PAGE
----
With Dolores and our daughter in front where I could watch, we headed south at a fast walk along the rugged path. My girl was tough, and I was proud of her. She was a fine mother and a hard working partner. No man could ask for more.

We waved to the Edmonds as we hurried by their homestead, in a rush to get home before dark. Dolores glanced back at me, a grin of contentment on her face. I would die for these girls.
The trees were tall in this region, the path, a narrow canyon cut through heavy underbrush. My eyes shot around searching for danger. Darkness loomed in the depths of the northern, tropical forest. My heart pounded, my finger found the safety, ready to click it off in an instant.

Without a sound, a body crashed down on me. It clawed at my face and snatched for the rifle. My surprise was absolute. It fought with supernatural energy.
“Run!” I screamed to Dolores. I wrenched my rifle from desperate hands, and slammed the butt into the ribs of the body on top of me. There were crunching sounds. I thrust it away, adrenaline coursing through me.
I shoved my Winchester into its mouth and pulled the trigger.
Blood spattered me. I spun to see Dolores clawing at another one.

“HELP!” She shrieked.
The Wilder grabbed for Soledad, trying to snatch her from the carrier. I aimed my rifle, but with the violent struggle, could not risk shooting my wife or daughter.
“BASTARD,” I bellowed, and ran to them.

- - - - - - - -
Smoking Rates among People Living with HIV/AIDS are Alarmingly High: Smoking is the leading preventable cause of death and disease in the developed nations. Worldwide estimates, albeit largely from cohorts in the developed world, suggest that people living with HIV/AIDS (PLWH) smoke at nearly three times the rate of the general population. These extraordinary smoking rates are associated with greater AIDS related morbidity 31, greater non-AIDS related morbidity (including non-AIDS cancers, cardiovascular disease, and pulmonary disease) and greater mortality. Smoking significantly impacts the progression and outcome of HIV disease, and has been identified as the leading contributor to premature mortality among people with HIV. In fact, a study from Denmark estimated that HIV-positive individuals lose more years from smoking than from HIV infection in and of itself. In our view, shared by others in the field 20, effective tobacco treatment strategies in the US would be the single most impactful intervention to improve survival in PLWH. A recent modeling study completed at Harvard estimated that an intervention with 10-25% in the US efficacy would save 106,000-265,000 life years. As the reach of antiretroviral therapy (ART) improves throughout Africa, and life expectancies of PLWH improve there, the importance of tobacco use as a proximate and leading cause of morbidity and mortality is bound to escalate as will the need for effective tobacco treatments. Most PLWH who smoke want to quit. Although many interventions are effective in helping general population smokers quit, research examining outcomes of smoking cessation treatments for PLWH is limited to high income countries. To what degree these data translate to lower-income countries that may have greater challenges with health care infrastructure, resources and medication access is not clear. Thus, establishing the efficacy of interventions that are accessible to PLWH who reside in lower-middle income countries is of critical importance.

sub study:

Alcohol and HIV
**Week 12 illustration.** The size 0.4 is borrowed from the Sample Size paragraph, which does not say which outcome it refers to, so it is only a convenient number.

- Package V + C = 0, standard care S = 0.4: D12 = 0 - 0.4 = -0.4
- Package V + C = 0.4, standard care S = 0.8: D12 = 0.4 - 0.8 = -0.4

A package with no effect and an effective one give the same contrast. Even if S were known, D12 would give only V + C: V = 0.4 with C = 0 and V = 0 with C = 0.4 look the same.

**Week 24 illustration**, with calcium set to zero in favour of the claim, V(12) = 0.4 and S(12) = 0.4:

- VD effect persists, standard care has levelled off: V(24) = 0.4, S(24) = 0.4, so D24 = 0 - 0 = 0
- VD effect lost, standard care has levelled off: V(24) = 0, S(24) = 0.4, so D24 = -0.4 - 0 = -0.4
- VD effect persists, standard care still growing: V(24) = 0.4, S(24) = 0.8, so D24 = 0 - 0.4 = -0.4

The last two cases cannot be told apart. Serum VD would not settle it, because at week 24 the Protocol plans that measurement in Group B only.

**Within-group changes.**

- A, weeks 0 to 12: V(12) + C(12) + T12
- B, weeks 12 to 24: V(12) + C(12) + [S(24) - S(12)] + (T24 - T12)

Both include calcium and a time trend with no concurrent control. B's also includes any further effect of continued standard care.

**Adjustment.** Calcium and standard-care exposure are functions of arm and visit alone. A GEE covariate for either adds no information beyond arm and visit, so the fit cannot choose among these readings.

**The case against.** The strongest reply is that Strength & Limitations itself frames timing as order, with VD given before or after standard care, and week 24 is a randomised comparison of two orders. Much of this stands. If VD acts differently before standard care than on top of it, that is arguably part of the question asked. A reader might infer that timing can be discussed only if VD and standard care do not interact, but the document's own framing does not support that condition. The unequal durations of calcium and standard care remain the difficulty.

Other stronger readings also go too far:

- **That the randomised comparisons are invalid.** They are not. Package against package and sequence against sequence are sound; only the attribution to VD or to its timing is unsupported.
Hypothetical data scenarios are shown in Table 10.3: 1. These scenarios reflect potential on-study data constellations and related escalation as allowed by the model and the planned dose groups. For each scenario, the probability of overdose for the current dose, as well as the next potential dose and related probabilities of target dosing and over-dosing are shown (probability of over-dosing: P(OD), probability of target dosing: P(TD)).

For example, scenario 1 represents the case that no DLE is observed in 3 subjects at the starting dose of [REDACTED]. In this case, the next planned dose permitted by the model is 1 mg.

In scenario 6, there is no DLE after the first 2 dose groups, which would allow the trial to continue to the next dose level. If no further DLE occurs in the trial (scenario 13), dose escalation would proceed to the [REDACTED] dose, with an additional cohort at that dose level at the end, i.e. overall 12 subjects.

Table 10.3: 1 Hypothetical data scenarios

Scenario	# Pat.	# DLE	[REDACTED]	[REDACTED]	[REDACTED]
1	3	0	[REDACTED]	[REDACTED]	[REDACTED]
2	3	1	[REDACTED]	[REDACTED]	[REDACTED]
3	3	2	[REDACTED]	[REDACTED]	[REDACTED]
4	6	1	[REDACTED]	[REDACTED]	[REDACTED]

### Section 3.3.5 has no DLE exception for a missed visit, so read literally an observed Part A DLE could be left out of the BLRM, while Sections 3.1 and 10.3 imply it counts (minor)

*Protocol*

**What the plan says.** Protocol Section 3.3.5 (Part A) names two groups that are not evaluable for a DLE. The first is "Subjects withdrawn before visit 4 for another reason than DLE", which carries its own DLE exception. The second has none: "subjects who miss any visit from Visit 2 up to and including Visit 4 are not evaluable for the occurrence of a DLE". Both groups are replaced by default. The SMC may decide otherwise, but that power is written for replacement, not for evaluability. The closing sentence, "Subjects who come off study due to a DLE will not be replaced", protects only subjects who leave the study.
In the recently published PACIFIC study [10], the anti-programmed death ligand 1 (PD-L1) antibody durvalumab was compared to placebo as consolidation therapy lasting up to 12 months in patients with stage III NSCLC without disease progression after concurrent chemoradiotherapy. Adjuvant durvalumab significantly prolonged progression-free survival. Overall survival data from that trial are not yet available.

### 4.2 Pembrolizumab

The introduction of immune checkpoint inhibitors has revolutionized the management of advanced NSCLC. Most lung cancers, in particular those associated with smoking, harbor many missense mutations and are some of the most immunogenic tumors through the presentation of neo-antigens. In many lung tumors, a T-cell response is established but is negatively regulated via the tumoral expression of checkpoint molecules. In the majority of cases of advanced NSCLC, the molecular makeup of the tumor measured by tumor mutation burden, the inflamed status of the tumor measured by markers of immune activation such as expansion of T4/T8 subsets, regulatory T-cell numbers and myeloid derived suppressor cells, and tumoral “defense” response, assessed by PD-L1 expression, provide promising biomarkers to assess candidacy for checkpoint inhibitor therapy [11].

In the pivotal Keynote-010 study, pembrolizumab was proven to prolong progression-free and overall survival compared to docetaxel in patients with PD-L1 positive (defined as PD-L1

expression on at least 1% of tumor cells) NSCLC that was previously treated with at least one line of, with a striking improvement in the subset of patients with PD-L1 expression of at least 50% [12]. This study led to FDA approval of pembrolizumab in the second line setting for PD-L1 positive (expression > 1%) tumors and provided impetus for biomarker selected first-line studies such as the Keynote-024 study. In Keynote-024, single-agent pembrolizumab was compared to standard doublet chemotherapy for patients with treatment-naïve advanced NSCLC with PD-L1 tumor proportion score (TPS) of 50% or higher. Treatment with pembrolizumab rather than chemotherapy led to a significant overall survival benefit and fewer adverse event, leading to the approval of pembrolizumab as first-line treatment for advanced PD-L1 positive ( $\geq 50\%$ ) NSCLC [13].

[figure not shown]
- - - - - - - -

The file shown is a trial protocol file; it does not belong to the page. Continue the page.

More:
In that instant, the Wilder managed to snatch Soledad from her carrier and flung Dolores to the ground. The look of triumph on its face shot fear into me, as it took her and bit down on her neck. I launched myself at it, and smashed into them.
My fist found a chin, I prayed it was the Wilder’s. We rolled several feet. Soledad ended up on top, screaming in pain and fear. I pushed her free, found the neck of the Wilder, and squeezed.
It was then that I realized it was a female. She looked into me, her eyes begged... begged for life. I smashed my hand against her oesophagus and crushed her throat. She tried to gasp, but her trachea was crumpled and destroyed. She died beneath me, choking for breath.
I jumped up and ran for my girls. Soledad screamed, her neck bled, it looked bad. I ripped a piece off the roll of denim to staunch it. Dolores lay quiet on the dirt path. I snatched up my daughter with one arm and tapped Dolores’s face.

She didn’t respond.
I realized that she was covered in blood... I slapped her face.
She didn’t move
She’s dead, I thought.

She breathed, then stirred.

“SOLEDAD!” She screamed, shooting into a sitting position, her eyes bulging; terror etched on her face.

“She’s here... we’re both here. I’m so sorry my love,” I told her. “We’ve got to go. Please come.”
My brave, strong, Dolores struggled to her feet. I slung my rifle over one shoulder, held Soledad in one arm, and pulled Dolores to me with the other. We limped home.
It was well after dark when we arrived at our house. I slammed the beam behind the door and tended my girls. The cut on Soledad’s neck needed stitches and she screamed as I sewed her up.

Early the next morning, I battened down the house so the girls would be safe. I went to see if any of the supplies we left behind were still there. The bag of meal was shredded and there was no sign of the honey, but the cloth was salvageable and the shells were there, though the cartons had been torn open by what must have been wild animals.

I began to hunt for Wilders and killed twenty-four of them over the next ten years, but it would never be enough. Mankind would die out and give way to the Wilders and slimy things. I was happy I would not live to see it, but worried for Soledad...